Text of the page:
You know, this is something I've been thinking about a bit lately. The elements are dull, but even with only the 4 basic elements (Fire, Water, Air, Earth) I think we can make things very interesting.
Here's my "Interesting Elements" design
The first step is to remove elemental weaknesses from the vast majority of enemies. General weaknesses and resistances work great for, say, Pokemon, but a typical RPG gets very boring by mindlessly casting "water" spells on "fire' enemies.
We can also add some significant variety to the elements, and battles overall, by giving each one a focus in addition to dealing damage.
One possible example:
Fire: Buff allies (increase damage, defense, haste, etc)
Air: Control (silence, stun, slow, confuse, etc.)
Earth: Debilitate enemies (lower resistance, dispel buffs, etc)
Without elemental resistances, something is needed to distinguish the elements. Give them a 'flavor'. However, this can lead a player to rely heavily on one or two types of spell, and completely ignore the others. So we have to come up with a system to counter that.
So, we give enemies a way to counter elements, and the intelligence to react to the party's strategy.(exploitable, of course) For example, a basic enemy, let's call it a "Flying Lizard," can cast two nullify spells, one for water, one for air. Very basic, and somewhat boring spells, but we might not want every battle to be a chess match. When these are cast, they nullify a set amount of spells (two or three) cast by anyone until they're expended. If the party only casts fire and earth, the Flying Lizard will not use nullify spells if he is accompanied by a friend who uses water or air. He may still use them at the beginning of the battle. These CAN be countered.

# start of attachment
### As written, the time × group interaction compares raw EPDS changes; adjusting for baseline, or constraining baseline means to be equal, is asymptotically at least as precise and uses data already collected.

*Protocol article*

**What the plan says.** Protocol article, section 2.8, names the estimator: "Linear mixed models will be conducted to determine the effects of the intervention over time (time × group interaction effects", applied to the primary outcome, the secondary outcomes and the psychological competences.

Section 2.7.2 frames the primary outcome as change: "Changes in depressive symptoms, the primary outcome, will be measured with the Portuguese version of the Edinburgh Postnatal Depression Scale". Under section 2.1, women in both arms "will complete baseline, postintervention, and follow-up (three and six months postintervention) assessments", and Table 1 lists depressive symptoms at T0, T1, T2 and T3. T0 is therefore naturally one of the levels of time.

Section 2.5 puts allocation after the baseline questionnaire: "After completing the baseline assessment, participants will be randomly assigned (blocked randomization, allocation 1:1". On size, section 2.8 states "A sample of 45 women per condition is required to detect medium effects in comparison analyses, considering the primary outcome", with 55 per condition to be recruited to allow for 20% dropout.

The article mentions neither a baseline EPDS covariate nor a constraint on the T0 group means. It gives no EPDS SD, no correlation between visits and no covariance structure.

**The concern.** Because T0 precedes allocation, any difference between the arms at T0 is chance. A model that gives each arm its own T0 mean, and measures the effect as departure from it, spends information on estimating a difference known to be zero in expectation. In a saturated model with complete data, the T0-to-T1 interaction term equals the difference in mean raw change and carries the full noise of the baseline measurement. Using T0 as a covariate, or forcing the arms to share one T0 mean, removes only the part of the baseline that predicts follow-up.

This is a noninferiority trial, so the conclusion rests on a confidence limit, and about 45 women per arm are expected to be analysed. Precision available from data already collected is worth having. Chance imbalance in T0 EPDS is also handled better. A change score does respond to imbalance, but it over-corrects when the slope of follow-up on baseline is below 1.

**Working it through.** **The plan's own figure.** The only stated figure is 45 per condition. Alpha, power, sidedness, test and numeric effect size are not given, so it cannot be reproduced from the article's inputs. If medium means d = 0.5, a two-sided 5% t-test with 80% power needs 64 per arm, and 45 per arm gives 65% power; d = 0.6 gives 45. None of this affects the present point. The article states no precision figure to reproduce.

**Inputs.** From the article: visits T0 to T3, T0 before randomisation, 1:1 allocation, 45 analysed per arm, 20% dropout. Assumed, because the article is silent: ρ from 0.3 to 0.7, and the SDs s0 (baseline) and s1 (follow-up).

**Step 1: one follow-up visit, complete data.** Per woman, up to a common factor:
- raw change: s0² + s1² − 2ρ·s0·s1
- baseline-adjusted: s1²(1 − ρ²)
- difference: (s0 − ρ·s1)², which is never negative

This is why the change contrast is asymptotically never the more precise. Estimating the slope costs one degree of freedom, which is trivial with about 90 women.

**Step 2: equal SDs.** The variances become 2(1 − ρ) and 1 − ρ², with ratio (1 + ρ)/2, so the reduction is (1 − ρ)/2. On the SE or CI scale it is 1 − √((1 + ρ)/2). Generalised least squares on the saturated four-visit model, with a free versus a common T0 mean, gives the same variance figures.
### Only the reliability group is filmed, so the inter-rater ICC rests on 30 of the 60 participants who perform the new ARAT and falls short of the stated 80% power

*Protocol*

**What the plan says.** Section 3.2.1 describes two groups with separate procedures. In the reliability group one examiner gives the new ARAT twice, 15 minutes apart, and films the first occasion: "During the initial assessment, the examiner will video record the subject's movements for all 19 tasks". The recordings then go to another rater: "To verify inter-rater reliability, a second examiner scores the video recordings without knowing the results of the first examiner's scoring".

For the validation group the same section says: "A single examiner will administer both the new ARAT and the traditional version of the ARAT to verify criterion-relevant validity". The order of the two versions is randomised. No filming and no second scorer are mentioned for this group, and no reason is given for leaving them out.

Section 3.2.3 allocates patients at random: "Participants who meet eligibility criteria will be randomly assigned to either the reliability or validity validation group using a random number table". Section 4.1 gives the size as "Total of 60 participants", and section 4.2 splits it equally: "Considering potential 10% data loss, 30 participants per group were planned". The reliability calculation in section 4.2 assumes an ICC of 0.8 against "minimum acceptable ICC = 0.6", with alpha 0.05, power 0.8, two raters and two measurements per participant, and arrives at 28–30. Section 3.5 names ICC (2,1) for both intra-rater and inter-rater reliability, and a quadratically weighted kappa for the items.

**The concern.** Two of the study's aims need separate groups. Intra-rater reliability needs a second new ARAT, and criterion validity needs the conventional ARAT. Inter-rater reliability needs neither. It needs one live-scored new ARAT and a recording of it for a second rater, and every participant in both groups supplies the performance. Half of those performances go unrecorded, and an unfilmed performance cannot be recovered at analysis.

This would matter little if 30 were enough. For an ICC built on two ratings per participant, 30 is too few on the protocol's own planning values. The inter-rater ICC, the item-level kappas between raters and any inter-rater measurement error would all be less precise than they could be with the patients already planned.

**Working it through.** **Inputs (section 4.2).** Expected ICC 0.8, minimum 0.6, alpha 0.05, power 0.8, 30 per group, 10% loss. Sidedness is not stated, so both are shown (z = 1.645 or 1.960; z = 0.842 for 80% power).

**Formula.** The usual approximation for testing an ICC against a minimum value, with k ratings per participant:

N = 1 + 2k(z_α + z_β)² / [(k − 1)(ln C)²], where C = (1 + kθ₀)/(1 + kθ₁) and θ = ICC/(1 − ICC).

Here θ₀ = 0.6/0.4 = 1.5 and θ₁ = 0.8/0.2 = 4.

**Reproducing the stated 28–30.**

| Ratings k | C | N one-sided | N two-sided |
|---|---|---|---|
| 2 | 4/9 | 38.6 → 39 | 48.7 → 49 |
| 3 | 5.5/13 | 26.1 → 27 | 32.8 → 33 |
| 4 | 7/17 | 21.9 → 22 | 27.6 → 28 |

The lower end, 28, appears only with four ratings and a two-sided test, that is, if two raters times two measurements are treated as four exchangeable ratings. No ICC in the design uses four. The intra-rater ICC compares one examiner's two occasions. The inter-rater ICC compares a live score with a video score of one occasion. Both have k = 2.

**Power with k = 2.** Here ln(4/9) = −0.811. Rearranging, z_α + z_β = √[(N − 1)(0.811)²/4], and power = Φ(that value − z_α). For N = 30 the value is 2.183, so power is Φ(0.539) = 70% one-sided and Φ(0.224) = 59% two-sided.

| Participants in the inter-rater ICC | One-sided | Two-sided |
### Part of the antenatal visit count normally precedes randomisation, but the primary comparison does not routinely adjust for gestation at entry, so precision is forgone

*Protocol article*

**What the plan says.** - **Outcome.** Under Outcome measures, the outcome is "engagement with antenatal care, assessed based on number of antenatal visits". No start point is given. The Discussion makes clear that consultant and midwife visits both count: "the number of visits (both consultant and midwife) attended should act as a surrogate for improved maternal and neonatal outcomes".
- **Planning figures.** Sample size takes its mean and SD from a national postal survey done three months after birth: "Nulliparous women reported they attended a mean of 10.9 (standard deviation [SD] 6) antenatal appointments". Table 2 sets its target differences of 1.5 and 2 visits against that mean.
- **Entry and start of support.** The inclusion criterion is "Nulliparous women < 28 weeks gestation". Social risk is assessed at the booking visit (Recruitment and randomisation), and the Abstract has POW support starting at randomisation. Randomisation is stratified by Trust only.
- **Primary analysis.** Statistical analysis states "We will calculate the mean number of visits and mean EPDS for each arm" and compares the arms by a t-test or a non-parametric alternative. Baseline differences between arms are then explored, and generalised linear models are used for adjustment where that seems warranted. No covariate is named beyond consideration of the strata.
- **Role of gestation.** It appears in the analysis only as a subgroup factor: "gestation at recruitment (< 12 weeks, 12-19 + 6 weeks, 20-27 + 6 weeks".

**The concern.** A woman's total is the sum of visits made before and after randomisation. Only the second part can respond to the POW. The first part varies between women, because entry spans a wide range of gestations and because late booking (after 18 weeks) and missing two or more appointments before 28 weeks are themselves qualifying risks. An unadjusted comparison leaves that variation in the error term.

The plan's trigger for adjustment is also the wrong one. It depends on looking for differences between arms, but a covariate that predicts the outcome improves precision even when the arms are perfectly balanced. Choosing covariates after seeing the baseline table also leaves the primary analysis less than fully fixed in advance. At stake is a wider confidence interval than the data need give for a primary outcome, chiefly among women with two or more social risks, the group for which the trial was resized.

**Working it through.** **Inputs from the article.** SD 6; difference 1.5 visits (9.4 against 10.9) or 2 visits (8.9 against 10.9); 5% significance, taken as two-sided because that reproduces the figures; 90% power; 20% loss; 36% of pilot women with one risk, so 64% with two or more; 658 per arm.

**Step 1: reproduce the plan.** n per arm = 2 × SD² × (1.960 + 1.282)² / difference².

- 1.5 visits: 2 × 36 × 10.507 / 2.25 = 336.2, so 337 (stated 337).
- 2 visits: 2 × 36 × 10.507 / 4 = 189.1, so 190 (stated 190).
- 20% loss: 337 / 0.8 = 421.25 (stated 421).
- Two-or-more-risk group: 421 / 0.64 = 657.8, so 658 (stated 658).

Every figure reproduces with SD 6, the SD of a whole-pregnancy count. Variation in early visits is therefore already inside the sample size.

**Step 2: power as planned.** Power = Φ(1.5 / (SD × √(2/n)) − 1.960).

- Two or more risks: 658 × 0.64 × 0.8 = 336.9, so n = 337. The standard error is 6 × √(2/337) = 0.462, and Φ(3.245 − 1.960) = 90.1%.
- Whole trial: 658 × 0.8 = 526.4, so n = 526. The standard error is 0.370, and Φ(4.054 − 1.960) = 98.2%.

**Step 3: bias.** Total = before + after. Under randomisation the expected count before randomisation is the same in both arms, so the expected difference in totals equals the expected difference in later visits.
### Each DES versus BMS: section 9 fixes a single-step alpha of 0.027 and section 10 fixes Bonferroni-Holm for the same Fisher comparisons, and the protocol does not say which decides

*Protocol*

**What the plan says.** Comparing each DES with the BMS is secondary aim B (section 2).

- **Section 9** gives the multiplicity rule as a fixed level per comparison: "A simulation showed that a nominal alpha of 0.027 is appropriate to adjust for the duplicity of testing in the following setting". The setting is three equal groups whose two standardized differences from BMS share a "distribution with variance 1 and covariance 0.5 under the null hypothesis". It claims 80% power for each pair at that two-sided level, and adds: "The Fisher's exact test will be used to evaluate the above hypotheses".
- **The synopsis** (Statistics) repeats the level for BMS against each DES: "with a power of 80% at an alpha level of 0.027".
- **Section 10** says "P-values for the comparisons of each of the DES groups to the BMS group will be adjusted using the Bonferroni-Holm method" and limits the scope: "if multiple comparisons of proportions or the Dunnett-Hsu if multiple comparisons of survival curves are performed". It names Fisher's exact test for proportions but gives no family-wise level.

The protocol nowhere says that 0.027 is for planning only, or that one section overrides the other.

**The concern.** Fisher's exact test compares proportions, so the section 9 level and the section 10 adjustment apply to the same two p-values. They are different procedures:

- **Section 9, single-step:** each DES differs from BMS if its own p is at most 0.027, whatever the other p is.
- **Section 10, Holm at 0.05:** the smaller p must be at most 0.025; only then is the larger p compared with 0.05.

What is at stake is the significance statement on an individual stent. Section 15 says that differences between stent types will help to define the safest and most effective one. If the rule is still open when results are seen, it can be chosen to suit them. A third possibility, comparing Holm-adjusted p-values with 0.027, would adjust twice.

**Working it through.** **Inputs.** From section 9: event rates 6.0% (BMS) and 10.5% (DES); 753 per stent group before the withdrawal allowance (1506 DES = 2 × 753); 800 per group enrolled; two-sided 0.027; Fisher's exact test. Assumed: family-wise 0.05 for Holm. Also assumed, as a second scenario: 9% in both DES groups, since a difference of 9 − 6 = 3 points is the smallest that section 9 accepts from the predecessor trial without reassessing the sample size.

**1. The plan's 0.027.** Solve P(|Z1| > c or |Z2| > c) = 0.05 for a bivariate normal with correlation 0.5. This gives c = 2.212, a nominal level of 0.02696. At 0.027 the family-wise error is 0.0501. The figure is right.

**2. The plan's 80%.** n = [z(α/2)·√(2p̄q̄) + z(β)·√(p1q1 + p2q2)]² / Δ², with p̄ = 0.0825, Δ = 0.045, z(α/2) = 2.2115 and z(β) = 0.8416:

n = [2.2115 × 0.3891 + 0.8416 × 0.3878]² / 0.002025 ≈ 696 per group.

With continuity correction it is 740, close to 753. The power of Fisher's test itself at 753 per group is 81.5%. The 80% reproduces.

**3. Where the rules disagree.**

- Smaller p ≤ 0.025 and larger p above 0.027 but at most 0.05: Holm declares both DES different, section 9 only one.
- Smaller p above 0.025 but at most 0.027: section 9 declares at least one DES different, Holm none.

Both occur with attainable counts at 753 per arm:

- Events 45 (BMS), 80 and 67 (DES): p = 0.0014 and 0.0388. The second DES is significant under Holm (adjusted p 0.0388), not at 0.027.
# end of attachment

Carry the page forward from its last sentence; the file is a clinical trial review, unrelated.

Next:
Much more interesting spells, such as absorb or block spells, can be added to force the player to make strategic tactical decisions. Block spells work similarly to nullify, but they are cast on one enemy (or friend) to block incoming attacks from that element for a set time. Absorb spells would absorb its primary element (a "Water Shield" spell could absorb water damage), reduce damage from its strength (it would cut Fire by 50%), but increase damage from its weakness. (in this case, Air) If the enemy notices lots of Air spells being cast, Air Shield would go up, if it is available to that enemy. That's where exploitation comes in: trick the enemy into putting up an Air Shield, just to slam it with Earth spells. More difficult encounters could pair absorption with nullify spells, throwing a wrench in this strategy. (but one that can be overcome)
So I guess to wrap my thoughts, I feel that even the basic elements can work, if you use them in a dynamic, reactive system that goes well beyond "cast spell X on enemy Y to win." There should not
be a "damage" type element that hits harder than the others, nor should there be an abundance of natural weaknesses to elements, there are other ways to add variety. AI is important, as you need enemies that can react and properly utilize strategies to force the player to think, rather than just grind.